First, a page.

Sometimes it seems like bond market liquidity dried up overnight. It didn’t. We read the writing on the wall years ago and revamped our trading desk to deal with the potential fallout. Some managers are still playing catch up.
Trading expertise has always been important for large investment management firms. But the trader’s job description has changed. In the past, when portfolio managers placed orders, the trader’s main job was to get the best price possible.
That isn’t enough anymore, because several trends that developed in the aftermath of the global financial crisis have made bond markets less liquid. Traders today have to know what the price of a bond should be, depending on how liquid the market is.
In other words, traders help us determine whether to buy or sell a security, and provide valuable insight about when and how to do it. This judgment is critical, since liquidity conditions can have a big effect on security prices and availability.
Making Liquidity Risk a Central Concern
We saw this shift coming more than four years ago. To prepare, we brought in traders with expertise in pricing liquidity—many with backgrounds at hedge funds and big sell-side banks.
We also created a global team of traders dedicated exclusively to corporate credit, each focused on specific industries.
Perhaps most important, we’ve ensured that our traders play a central role in every portfolio decision. Now that liquidity risk is as important as interest-rate and credit risk, we can’t imagine doing it any other way.
Becoming a Liquidity Provider
When liquidity is shallow, traders have to dig a lot deeper to find opportunities. They also have to be agile enough to take advantage of them.
As our colleague Gershon Distenfeld writes, low liquidity has led to exaggerated sell-offs in many credit assets. That creates potential opportunities for investors who have built liquidity buffers into their portfolios.
But it takes a skilled trader to make the most of these and other liquidity-driven dislocations by being a provider of liquidity when others need it. Think of the traders who used the 2013 taper tantrum or this summer’s downturn in credit to buy attractive bonds when everyone else was hitting the sell button. For providing liquidity when others needed it, they were compensated with higher yields.
Big investment banks and primary dealers used to play the liquidity provider role. But new regulations have forced them to scale back their bond-trading activities, leaving it up to the buy-side traders to sniff out alternative sources of liquidity and move swiftly to take advantage of those wellsprings.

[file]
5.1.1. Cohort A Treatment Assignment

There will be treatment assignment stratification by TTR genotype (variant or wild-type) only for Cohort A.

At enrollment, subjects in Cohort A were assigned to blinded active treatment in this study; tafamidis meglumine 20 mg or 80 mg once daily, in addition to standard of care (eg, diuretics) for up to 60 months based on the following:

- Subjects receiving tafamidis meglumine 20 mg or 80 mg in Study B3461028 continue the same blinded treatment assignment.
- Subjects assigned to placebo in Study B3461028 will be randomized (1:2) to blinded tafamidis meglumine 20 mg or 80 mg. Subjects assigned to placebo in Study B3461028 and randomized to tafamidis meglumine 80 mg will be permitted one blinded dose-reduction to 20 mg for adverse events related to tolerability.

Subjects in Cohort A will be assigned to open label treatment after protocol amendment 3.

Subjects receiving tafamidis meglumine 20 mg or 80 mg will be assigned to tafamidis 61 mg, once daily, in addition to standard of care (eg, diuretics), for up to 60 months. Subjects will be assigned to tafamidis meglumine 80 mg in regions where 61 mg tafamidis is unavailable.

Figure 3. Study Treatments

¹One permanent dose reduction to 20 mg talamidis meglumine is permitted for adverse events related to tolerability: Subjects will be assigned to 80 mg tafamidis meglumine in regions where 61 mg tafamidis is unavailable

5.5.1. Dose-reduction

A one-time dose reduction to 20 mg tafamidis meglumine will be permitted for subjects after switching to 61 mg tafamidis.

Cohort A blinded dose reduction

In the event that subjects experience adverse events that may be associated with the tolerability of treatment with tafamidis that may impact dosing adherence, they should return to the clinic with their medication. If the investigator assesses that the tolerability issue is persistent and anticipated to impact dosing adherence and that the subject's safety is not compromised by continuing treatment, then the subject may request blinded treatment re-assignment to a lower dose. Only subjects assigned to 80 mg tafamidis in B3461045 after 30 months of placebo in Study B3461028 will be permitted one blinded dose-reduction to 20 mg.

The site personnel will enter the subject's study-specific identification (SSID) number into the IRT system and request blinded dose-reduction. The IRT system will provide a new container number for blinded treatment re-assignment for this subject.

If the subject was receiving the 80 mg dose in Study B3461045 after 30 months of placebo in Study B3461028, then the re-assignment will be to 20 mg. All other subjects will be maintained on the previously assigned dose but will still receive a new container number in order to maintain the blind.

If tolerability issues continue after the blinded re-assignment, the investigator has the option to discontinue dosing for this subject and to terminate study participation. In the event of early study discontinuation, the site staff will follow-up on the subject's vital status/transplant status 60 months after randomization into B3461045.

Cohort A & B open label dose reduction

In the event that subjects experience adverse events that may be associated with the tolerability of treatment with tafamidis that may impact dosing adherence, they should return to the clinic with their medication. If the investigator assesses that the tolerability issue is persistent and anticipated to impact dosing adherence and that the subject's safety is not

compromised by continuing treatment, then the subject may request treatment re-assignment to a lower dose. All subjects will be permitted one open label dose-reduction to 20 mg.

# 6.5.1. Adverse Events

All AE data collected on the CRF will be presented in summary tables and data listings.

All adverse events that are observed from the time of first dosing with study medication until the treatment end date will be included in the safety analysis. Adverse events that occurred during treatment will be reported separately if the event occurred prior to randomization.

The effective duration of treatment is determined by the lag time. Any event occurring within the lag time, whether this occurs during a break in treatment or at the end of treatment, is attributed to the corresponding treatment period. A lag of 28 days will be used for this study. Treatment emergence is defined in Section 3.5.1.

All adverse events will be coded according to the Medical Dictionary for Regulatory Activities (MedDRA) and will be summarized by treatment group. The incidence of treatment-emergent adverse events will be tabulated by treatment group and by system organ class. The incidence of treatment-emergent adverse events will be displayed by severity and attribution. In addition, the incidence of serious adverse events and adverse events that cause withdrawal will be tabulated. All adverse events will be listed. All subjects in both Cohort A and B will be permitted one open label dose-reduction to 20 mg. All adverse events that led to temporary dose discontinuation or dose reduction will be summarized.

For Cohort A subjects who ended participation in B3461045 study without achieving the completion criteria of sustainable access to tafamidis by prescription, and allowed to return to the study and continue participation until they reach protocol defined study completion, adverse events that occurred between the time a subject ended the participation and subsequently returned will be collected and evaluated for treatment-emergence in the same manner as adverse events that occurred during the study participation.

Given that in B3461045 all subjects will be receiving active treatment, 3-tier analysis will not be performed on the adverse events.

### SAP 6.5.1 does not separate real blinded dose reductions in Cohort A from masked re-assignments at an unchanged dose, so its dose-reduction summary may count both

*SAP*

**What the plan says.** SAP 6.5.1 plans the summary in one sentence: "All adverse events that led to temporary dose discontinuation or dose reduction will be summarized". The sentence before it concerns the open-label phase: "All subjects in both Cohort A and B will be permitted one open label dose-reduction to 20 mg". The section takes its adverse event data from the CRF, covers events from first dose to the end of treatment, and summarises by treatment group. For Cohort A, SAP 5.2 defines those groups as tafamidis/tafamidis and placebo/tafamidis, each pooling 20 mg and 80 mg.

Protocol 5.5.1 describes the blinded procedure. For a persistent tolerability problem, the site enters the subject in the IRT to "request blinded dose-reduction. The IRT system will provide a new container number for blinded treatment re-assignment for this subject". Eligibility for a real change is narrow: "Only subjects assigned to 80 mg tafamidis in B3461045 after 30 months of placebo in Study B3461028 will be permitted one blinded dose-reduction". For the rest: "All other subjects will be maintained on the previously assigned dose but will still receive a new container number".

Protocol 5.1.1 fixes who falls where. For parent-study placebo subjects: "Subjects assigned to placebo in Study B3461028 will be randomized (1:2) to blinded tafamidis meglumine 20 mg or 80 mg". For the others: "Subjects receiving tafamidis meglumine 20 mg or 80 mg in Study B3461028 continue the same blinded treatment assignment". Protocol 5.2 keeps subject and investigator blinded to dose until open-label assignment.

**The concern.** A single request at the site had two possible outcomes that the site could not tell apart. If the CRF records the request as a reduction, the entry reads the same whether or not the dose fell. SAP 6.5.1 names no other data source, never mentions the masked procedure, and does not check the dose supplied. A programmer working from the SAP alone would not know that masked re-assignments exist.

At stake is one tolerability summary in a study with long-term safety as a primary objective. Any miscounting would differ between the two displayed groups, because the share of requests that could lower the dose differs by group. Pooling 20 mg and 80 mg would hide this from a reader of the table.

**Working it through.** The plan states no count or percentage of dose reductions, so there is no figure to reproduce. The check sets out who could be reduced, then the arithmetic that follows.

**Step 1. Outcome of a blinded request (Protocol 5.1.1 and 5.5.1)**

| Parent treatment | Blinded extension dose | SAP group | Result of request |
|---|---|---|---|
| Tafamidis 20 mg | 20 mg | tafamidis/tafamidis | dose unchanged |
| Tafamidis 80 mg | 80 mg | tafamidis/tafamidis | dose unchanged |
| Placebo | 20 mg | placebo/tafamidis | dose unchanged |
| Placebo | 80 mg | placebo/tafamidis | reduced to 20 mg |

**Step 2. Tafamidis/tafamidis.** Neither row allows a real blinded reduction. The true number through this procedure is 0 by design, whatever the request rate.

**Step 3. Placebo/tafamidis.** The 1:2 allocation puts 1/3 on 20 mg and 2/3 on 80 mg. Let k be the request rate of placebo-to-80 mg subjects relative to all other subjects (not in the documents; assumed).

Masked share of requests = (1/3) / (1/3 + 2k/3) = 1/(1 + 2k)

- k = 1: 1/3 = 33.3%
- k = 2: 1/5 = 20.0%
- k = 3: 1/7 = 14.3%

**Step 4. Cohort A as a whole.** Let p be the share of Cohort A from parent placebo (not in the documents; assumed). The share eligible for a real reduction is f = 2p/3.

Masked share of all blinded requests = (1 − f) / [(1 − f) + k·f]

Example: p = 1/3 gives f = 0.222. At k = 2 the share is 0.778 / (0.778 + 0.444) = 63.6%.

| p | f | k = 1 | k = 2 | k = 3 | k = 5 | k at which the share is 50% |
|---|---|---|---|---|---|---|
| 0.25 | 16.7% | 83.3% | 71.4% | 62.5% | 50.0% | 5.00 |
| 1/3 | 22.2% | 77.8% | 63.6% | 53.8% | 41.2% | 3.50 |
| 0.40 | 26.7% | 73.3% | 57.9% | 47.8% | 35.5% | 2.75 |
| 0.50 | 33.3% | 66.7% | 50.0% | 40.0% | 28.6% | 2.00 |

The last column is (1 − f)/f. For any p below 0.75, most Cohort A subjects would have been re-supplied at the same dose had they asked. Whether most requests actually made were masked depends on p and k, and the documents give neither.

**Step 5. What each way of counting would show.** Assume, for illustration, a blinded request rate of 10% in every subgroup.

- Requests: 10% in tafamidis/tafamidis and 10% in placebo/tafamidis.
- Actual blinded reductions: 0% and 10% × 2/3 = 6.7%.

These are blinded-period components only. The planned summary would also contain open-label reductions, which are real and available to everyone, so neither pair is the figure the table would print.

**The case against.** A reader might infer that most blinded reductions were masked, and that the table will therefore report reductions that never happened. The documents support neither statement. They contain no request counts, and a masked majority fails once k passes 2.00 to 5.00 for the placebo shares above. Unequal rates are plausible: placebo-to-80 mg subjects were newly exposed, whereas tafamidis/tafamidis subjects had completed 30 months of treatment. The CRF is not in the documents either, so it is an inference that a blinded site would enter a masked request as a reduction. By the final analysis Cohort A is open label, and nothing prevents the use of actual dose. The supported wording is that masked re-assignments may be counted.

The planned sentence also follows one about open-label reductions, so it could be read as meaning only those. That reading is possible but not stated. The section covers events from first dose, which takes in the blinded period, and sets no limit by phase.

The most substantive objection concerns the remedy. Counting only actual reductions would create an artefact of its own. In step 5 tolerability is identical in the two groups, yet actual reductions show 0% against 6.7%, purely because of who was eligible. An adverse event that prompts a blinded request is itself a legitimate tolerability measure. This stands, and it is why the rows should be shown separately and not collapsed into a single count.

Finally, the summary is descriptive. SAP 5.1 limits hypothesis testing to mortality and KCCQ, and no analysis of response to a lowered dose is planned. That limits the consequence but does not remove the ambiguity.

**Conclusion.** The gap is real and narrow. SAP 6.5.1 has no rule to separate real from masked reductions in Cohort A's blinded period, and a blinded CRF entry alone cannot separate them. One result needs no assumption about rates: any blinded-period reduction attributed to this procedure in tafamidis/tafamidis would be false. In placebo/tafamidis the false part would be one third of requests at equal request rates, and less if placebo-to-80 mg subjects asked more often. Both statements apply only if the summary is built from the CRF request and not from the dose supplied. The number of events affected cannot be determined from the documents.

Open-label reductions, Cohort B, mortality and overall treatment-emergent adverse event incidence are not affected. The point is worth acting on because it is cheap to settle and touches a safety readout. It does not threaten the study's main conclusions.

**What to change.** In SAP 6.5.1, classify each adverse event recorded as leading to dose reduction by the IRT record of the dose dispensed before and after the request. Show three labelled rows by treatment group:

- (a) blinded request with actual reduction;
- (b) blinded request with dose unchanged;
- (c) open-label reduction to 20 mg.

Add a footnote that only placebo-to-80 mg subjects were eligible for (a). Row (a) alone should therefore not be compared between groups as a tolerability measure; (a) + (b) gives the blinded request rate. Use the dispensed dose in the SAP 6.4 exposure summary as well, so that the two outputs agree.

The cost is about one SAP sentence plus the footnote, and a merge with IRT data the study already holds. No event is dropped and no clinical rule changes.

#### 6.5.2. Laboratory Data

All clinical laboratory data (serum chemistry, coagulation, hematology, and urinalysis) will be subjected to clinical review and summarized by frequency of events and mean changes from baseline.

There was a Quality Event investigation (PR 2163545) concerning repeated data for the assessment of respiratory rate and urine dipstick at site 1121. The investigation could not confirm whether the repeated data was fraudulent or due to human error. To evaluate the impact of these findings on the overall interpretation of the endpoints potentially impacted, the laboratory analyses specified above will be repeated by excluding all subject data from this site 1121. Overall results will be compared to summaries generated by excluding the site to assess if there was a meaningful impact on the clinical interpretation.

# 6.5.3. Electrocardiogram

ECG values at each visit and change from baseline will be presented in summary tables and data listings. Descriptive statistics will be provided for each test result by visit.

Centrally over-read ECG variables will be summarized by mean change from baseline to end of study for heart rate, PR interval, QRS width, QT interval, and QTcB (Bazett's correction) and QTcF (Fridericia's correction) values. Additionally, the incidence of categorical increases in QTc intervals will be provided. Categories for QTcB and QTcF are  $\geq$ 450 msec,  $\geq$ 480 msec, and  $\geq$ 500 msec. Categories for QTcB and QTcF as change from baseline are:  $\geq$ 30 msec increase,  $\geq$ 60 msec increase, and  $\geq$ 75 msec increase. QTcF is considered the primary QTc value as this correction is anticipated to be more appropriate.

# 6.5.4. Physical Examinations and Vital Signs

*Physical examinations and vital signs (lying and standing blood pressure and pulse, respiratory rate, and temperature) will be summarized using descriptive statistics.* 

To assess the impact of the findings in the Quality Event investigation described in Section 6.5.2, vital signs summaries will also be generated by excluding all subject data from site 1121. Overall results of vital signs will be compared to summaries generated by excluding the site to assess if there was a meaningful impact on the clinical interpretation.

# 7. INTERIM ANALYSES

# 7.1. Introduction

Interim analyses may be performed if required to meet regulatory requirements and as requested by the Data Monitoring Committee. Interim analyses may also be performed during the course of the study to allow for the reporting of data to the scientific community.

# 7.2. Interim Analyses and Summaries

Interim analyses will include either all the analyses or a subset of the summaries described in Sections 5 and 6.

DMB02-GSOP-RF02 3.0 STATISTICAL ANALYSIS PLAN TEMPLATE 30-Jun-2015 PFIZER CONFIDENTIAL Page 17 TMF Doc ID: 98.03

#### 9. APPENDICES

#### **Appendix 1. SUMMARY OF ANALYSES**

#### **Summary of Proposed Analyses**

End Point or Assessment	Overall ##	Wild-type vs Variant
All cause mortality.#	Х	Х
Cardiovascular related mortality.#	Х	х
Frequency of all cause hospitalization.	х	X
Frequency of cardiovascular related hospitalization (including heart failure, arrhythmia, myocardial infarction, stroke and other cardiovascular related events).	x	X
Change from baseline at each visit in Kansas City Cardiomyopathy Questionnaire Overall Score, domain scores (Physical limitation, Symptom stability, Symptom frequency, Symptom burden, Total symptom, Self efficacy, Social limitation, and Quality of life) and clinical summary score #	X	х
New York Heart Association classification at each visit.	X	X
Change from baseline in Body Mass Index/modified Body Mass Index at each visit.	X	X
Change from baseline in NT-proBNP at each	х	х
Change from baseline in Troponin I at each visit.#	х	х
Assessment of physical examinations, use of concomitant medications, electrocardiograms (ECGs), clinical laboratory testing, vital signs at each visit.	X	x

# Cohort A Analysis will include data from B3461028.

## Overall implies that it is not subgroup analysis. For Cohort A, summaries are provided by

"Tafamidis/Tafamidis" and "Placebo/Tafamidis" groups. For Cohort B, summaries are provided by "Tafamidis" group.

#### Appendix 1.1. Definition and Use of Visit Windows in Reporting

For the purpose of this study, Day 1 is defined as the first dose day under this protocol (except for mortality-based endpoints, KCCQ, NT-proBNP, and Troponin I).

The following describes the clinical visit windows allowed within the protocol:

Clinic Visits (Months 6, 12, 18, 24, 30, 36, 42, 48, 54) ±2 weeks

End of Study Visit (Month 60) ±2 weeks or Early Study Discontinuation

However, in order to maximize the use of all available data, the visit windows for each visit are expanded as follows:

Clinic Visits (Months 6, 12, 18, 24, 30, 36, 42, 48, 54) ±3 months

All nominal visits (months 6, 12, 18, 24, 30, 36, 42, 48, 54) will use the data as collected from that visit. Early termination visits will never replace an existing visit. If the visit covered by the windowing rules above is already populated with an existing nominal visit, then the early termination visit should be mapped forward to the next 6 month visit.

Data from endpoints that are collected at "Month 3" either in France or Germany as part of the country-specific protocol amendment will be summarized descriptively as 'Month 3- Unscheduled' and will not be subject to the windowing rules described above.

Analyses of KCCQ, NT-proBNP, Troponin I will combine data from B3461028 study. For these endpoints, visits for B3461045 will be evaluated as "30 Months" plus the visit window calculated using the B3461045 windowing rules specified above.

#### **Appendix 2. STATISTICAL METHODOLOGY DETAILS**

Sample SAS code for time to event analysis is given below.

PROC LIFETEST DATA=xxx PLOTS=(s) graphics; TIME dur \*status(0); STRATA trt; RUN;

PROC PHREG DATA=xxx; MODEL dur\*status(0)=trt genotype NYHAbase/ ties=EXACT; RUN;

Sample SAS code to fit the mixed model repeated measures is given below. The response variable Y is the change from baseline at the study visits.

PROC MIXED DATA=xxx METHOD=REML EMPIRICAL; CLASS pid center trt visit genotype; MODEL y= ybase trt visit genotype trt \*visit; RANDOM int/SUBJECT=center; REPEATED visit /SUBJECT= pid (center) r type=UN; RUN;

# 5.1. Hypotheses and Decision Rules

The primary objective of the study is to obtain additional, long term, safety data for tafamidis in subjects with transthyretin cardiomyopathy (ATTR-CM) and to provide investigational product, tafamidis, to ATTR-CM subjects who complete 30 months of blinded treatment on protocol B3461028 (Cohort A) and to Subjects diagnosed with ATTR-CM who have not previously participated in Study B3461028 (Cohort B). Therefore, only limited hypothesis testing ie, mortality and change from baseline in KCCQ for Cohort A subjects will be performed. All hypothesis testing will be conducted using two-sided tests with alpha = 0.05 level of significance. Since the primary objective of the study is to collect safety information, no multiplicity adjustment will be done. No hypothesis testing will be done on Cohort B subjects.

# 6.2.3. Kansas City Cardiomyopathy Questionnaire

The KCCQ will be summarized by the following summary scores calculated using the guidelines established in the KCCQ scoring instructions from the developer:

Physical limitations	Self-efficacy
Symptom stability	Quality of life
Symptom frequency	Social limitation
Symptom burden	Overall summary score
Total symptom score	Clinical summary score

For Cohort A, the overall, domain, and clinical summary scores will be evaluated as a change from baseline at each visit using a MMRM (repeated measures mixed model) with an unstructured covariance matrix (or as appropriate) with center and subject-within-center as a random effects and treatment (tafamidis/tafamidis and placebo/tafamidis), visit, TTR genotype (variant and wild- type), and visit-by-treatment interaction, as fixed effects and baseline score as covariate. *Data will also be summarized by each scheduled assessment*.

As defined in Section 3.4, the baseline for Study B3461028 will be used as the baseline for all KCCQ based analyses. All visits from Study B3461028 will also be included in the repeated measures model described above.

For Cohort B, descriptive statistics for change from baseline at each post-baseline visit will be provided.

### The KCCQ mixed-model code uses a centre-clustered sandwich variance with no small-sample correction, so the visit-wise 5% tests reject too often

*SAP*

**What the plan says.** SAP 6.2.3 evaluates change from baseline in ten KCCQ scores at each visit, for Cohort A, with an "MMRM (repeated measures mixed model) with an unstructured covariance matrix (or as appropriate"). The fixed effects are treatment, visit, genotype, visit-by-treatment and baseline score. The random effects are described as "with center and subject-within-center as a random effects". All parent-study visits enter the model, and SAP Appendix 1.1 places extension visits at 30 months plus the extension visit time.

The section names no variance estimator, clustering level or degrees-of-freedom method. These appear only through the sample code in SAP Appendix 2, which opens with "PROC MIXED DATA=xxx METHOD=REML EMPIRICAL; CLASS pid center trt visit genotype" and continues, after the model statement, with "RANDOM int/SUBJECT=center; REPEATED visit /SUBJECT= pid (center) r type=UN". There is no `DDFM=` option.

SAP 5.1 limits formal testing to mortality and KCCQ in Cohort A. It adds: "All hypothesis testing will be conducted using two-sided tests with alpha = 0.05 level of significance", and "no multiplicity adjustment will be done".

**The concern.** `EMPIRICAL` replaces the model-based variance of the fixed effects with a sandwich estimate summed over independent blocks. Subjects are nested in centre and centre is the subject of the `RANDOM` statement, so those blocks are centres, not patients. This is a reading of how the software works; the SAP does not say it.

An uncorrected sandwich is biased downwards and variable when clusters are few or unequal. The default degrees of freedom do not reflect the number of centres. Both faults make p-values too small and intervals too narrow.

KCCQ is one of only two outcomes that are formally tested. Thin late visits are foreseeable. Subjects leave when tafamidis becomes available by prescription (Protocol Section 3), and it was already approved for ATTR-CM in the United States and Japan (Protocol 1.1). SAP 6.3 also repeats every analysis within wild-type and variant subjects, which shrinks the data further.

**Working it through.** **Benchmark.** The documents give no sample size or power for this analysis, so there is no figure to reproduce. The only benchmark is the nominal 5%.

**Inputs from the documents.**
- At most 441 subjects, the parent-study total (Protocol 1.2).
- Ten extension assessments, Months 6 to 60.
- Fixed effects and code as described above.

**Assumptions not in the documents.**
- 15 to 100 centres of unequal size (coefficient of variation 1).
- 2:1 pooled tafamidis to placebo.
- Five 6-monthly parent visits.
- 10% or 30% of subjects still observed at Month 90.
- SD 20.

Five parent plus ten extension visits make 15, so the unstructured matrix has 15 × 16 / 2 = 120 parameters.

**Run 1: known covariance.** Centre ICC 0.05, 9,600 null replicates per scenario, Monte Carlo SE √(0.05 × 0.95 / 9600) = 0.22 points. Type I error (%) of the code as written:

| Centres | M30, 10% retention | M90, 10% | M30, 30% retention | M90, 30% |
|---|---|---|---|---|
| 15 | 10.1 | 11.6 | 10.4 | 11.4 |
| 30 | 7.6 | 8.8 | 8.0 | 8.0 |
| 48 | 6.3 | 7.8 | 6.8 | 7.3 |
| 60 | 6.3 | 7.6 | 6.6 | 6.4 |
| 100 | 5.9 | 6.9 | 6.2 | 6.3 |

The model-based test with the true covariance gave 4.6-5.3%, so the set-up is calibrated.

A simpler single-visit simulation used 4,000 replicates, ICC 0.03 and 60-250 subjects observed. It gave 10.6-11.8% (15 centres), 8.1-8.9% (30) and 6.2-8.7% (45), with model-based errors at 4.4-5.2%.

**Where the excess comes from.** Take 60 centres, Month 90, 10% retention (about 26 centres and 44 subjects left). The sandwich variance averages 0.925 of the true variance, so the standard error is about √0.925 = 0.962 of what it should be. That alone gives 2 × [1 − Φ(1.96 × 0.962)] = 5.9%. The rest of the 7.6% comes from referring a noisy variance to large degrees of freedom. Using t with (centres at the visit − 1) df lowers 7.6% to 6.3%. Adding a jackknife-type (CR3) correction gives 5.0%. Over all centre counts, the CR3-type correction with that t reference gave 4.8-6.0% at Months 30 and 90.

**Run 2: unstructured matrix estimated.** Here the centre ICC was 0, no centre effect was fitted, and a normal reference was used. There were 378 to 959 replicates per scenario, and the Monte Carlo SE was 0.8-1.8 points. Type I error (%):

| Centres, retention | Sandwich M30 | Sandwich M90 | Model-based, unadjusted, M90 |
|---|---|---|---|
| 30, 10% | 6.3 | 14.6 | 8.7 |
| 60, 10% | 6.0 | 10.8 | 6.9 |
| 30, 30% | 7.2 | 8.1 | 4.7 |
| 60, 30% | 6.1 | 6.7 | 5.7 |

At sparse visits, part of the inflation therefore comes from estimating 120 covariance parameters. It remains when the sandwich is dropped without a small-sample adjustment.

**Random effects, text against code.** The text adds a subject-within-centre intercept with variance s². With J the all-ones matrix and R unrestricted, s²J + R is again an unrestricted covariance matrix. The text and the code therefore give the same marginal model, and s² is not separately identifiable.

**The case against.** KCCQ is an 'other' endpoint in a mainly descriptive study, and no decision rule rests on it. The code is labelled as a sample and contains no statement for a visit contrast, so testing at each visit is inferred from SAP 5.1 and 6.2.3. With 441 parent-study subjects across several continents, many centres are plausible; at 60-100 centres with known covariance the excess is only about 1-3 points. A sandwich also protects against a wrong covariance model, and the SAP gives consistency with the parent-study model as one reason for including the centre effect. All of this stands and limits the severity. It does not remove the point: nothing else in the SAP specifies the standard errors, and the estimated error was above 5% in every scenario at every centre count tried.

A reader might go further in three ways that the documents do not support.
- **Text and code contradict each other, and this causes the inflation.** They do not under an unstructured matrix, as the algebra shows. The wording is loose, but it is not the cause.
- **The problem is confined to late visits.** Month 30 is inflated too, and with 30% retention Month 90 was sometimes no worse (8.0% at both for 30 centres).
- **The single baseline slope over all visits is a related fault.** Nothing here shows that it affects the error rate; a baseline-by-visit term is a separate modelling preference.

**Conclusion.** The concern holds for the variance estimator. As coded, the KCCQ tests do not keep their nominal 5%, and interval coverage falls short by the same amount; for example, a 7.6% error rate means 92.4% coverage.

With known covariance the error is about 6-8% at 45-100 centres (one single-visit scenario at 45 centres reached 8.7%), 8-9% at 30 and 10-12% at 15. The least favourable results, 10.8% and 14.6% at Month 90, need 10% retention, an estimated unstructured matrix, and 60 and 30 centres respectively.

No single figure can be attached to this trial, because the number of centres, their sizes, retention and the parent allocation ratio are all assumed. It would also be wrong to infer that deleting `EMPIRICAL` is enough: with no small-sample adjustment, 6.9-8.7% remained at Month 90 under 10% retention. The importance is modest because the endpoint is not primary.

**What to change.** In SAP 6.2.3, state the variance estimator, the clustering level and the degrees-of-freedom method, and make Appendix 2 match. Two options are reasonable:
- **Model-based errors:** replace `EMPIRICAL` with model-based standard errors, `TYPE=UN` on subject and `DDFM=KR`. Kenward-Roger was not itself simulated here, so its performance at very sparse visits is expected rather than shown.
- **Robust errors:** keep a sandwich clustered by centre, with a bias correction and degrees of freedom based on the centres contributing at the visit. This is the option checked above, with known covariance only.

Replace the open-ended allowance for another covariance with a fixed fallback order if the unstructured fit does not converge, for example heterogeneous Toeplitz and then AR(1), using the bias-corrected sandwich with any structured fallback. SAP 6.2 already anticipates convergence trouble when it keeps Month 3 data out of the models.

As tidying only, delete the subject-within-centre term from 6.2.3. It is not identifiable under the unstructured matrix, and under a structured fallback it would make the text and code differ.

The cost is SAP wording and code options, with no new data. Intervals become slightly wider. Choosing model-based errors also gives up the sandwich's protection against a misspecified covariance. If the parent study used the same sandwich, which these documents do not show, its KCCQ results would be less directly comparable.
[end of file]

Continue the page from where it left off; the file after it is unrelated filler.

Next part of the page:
Here are some things our traders do to help us manage liquidity risk:
Provide intelligence on market conditions. By tapping into their extensive network of market contacts, our traders keep portfolio managers abreast of what securities are available in a given industry at a given time. Traders routinely advise managers about liquidity levels and the potential market impact that a purchase or sale is likely to have.
Proactively locate sources of liquidity. Instead of waiting for a security to come up for sale, our trading staff regularly inquires with a vast array of brokers about specific types of securities or deal structures that we want for our clients’ portfolios.
Sometimes, counterparties find the bonds in question. Other times, our traders use derivatives to give us exposure to synthetic securities, allowing us access to additional pools of liquidity and potentially reducing transaction costs.
Invest in new technologies. Over time, more electronic, all-to-all trading platforms that can match large orders among a bigger pool of buyers and sellers may help address market liquidity. We’ve met with multiple electronic trading start-ups and are devising ways to enhance our own quantitative tools.
Some asset managers are only now coming around to the need to integrate traders fully into the investment process. Before entrusting money to anyone, investors should find out how prospective managers view traders’ roles and how big a part traders play in the firm’s overall fixed-income strategy.
The views expressed herein do not constitute research, investment advice or trade recommendations and do not necessarily represent the views of all AB portfolio-management teams.